There are some interesting mowers out in the marketplace. The Italian offering is only 2 wheel drive and has a belt based cutter deck. While it has a great deal of “street” appeal and presents very well indeed, it is still only a very conventional ride on mower with a very basic deck, cutter train, hydrostatic drive and American engine. But it does look great, however statistically according to the Climber’s Operator Manual slopes should be confined to 17 degrees – an extra set of wheels and tyres has it muted to handle up to 25 degrees – although that would impose quite a load on the transmission.
Definitely built to a price – but would struggle on steep slopes, clumping based grasses and rogue vegetation. The cost of maintenance and ownership may be higher than a conventional ride on mower.
The front wheel drive assembly is cast alloy and driven by hydrostatic pumps; Kanzaki KXH 10 front drive, Rear – Hydrostatic Tuff Torq K664 with a very conventional belt driven deck and blade carrier. The power required to drive the second hydrostatic drive, as well as the belt deck system would make this relatively restricted in regards to the material that it would be capable of cutting on any significant slope. Looks really great – but is really just a conventional mower with a few twists. Cost of ownership may be significant; again using a very basic American engine.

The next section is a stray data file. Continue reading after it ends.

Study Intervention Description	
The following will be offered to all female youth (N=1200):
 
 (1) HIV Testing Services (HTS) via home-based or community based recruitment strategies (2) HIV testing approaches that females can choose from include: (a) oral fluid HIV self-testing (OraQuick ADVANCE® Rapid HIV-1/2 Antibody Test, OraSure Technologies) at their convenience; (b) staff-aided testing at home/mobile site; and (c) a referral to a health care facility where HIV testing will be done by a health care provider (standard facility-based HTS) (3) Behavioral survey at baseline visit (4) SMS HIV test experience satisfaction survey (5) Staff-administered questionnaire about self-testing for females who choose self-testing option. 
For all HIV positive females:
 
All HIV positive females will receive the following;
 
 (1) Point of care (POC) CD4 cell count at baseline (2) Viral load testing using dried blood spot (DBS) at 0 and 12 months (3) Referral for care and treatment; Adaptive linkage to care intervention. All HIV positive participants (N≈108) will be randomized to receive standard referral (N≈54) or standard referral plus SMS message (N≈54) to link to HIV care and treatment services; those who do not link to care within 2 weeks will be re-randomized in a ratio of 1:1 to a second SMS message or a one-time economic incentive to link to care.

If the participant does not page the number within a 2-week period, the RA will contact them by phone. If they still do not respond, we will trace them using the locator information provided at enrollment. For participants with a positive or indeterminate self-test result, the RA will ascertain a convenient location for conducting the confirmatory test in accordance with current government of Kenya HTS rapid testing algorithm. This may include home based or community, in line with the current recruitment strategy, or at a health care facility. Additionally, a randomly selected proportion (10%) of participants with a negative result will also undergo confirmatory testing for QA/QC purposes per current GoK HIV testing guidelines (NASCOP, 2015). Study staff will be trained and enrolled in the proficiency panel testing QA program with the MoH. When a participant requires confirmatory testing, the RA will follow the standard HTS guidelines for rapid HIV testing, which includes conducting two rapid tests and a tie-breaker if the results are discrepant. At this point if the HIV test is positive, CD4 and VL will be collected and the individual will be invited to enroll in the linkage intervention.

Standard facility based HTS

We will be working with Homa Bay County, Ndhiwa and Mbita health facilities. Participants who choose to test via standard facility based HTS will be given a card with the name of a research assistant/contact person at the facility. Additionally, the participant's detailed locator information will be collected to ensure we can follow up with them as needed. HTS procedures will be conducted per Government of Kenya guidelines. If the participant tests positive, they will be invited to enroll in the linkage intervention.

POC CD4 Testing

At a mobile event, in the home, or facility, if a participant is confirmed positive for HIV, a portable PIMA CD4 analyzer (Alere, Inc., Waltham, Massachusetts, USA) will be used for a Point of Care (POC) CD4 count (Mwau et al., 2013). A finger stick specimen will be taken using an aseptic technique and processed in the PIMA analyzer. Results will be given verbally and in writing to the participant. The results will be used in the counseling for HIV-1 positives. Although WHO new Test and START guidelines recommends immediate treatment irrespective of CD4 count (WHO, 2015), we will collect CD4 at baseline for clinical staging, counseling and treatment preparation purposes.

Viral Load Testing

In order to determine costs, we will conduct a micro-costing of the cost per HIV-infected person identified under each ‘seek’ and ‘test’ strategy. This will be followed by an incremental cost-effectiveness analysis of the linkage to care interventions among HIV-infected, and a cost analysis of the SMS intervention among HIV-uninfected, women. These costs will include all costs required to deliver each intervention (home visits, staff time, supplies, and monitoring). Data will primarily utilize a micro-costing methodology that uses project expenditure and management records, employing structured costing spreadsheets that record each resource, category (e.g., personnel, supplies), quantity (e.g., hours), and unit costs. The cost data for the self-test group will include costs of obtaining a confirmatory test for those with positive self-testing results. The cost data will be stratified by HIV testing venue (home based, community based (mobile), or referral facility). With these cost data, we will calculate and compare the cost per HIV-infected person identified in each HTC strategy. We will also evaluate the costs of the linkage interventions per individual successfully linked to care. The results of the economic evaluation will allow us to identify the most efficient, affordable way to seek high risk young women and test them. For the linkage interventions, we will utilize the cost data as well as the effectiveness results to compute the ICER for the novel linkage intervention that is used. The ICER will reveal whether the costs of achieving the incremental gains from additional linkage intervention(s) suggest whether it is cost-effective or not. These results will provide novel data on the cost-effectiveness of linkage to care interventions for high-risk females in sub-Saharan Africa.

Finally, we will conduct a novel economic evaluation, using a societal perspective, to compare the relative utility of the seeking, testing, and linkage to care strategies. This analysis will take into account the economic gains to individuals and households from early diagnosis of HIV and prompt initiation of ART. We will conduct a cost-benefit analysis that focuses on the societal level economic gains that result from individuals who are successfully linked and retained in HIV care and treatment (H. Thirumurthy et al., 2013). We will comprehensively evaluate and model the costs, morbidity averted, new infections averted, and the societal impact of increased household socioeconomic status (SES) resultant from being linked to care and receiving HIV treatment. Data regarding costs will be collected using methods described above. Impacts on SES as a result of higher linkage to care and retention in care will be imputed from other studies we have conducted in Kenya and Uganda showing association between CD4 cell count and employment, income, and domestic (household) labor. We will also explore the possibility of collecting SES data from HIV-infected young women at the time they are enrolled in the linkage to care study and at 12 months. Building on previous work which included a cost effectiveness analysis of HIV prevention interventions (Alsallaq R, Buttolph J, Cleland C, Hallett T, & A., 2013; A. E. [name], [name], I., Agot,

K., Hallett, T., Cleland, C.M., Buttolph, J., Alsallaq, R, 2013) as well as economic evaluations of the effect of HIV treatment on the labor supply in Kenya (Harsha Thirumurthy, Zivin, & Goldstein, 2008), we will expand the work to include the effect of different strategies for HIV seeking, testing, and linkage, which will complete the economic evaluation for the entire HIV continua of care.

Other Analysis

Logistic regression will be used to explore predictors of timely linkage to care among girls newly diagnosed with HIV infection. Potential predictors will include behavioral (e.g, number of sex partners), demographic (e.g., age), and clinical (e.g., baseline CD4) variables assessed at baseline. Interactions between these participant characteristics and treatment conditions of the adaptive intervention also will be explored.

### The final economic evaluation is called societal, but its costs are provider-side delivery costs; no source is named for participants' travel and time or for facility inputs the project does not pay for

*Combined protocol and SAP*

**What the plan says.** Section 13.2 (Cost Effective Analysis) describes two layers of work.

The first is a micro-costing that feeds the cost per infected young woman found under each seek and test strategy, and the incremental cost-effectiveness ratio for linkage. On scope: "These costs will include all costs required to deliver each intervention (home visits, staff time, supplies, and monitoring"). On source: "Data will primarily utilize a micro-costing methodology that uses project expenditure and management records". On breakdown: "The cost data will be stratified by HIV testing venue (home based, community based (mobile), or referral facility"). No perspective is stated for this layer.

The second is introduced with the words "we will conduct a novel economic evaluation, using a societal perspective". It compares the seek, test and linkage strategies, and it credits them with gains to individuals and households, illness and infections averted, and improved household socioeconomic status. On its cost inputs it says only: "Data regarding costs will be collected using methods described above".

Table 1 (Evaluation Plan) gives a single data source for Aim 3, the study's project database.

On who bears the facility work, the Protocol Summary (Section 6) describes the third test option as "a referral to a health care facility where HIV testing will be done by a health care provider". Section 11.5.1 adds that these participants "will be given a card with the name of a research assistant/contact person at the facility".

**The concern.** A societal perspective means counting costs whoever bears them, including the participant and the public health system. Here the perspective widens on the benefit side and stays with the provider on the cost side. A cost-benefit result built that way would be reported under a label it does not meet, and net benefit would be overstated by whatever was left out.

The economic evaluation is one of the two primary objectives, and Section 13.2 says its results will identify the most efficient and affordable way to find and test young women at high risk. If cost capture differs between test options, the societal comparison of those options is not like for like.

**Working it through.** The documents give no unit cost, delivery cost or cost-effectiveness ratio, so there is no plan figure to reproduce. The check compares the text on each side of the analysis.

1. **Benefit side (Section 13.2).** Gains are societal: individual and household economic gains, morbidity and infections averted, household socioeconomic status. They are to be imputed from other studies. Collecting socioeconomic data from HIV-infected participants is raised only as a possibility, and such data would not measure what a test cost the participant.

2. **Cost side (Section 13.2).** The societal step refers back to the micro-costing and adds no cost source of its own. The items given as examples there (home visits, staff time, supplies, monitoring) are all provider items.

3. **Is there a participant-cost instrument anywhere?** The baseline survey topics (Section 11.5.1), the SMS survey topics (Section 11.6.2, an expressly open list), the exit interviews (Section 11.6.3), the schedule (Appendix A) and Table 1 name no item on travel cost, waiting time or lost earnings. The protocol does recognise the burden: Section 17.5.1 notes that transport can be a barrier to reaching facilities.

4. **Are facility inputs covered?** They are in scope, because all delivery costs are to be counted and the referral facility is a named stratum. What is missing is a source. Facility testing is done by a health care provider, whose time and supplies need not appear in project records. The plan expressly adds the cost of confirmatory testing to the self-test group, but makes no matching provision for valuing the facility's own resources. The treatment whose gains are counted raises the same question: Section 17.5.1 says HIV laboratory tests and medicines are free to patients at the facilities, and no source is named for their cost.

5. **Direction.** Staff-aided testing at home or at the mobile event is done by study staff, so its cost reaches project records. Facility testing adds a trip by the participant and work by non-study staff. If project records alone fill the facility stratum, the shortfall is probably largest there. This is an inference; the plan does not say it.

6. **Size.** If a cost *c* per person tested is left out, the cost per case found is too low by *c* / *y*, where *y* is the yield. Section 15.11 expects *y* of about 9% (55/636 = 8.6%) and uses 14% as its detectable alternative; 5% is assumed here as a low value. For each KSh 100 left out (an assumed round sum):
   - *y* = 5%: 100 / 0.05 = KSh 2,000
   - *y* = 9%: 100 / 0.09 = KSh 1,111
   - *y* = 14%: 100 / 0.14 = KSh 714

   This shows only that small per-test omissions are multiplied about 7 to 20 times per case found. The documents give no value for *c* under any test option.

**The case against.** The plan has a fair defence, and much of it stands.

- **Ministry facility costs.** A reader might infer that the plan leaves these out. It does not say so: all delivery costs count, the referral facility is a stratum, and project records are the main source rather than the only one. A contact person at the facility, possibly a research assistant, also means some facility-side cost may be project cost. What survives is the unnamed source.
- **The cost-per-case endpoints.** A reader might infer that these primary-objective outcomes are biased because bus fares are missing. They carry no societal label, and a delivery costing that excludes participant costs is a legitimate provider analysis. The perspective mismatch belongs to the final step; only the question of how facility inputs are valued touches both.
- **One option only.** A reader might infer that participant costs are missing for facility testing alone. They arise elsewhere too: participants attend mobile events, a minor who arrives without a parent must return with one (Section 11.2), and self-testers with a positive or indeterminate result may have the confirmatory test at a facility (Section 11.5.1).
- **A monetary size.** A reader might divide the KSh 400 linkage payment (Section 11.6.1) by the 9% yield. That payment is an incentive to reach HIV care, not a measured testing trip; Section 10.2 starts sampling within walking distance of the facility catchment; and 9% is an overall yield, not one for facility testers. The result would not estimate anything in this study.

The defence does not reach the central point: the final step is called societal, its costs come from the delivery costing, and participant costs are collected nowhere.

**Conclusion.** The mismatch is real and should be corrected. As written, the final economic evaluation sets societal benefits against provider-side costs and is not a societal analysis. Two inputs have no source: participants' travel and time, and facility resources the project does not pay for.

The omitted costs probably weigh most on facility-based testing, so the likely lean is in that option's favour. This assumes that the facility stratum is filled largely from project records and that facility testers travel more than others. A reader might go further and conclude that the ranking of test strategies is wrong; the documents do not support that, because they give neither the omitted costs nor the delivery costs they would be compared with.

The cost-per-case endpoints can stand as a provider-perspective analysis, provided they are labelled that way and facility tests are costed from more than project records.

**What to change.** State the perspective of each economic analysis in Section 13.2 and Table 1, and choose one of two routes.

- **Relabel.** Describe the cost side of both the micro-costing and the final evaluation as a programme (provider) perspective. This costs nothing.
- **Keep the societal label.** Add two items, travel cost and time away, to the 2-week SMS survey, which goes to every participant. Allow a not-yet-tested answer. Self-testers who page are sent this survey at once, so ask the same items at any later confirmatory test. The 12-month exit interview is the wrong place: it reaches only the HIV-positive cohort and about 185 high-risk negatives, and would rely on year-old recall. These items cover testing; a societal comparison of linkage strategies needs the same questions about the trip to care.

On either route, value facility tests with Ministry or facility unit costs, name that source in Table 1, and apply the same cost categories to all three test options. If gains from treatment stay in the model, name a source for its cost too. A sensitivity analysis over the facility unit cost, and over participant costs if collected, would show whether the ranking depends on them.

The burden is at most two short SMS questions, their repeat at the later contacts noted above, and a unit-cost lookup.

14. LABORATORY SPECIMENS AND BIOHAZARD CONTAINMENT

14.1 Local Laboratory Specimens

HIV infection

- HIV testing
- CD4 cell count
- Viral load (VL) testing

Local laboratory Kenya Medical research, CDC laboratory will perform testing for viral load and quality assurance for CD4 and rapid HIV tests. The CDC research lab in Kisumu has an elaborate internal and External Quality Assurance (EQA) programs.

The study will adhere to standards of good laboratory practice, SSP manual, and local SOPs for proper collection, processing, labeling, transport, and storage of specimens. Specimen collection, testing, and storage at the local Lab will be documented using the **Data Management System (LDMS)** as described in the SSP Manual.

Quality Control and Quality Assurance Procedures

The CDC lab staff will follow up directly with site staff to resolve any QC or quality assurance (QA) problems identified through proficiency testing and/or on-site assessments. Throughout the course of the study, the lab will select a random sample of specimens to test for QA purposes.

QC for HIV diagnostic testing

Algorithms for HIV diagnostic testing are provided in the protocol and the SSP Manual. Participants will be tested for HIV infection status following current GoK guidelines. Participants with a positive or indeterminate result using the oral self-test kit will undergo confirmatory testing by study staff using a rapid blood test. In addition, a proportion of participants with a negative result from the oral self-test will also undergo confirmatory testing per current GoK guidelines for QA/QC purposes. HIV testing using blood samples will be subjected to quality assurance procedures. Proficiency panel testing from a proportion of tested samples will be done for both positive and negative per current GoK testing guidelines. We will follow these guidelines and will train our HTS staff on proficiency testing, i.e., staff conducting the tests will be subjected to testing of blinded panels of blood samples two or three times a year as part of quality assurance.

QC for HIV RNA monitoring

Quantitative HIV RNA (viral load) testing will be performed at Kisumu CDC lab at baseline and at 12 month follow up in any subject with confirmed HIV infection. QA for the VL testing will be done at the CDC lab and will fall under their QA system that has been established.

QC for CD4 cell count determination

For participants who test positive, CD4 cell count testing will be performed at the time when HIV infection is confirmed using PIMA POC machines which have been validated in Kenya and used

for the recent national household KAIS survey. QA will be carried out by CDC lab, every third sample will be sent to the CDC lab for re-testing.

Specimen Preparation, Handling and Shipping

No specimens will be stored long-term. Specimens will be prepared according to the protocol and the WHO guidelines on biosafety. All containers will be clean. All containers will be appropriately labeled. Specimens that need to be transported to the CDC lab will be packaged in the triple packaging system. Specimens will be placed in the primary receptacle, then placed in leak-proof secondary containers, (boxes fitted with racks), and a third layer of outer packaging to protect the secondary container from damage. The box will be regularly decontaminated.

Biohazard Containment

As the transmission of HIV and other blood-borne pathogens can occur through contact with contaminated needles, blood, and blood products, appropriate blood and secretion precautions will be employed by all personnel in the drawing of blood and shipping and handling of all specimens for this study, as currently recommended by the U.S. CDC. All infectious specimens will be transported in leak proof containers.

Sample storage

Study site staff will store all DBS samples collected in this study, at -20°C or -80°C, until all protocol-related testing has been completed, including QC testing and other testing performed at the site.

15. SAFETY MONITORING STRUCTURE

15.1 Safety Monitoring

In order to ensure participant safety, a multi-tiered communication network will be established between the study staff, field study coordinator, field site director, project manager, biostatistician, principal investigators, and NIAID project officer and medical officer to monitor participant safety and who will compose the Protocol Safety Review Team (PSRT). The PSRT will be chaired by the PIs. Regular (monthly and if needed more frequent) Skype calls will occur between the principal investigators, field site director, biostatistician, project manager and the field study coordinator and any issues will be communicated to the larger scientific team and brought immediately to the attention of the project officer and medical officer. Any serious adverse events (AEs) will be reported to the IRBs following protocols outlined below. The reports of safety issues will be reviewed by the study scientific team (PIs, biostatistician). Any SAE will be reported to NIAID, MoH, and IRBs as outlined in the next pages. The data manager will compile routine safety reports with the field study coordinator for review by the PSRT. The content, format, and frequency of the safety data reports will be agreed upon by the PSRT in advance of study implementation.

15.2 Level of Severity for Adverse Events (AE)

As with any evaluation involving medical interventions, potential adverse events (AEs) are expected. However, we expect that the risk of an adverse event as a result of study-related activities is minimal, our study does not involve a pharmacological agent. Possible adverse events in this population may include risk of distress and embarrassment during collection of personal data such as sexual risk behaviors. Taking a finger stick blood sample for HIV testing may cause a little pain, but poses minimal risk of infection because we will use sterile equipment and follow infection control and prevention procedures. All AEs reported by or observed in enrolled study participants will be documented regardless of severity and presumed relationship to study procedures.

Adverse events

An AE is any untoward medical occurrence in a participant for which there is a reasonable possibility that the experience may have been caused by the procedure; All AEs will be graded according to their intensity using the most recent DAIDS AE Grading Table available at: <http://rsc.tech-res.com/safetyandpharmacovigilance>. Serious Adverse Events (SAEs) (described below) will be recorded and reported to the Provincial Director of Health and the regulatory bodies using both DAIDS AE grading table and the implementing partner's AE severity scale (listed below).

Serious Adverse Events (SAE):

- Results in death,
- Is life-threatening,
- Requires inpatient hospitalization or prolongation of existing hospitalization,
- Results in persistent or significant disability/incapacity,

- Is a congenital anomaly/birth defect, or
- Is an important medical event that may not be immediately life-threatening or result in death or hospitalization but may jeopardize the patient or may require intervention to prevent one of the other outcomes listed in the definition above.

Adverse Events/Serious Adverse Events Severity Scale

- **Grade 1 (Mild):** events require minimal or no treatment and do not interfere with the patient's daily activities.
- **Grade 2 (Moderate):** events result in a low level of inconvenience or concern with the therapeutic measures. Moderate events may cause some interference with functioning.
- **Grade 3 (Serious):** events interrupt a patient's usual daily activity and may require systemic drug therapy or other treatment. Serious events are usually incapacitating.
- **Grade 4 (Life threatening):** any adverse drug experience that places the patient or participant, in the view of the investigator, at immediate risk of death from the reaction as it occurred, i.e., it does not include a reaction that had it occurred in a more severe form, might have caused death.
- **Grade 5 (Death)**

Another great looking unit that is basically the “Italian Stallion” with a fresh colour change and very similar front axle hydrostatic drive train to the Eastern European AWD – which also has belt driven deck. Again very good street appeal, but may suffer from the same issues as all hydrostatic based AWD systems.
It takes a great deal of power to drive 2 individual hydro diffs; belt deck delivery requires a lot of horsepower as well. The cost of manufacture is far cheaper than mechanical 4WD; the cost of hydro replacement may be significant over time.
The Japanese domestic market has quite an array of machines which are very well built. The issue still is delivery of power to the transmission and cutter train power to the deck. In all cases that we are aware of, the Japanese manufacturers are attempting to compete with the European mowers, offering equivalent hydrostatic AWD features. The same issues prevail; huge power loss with rubber belts driving the deck, much greater power required to drive the 2 hydrostatic differentials.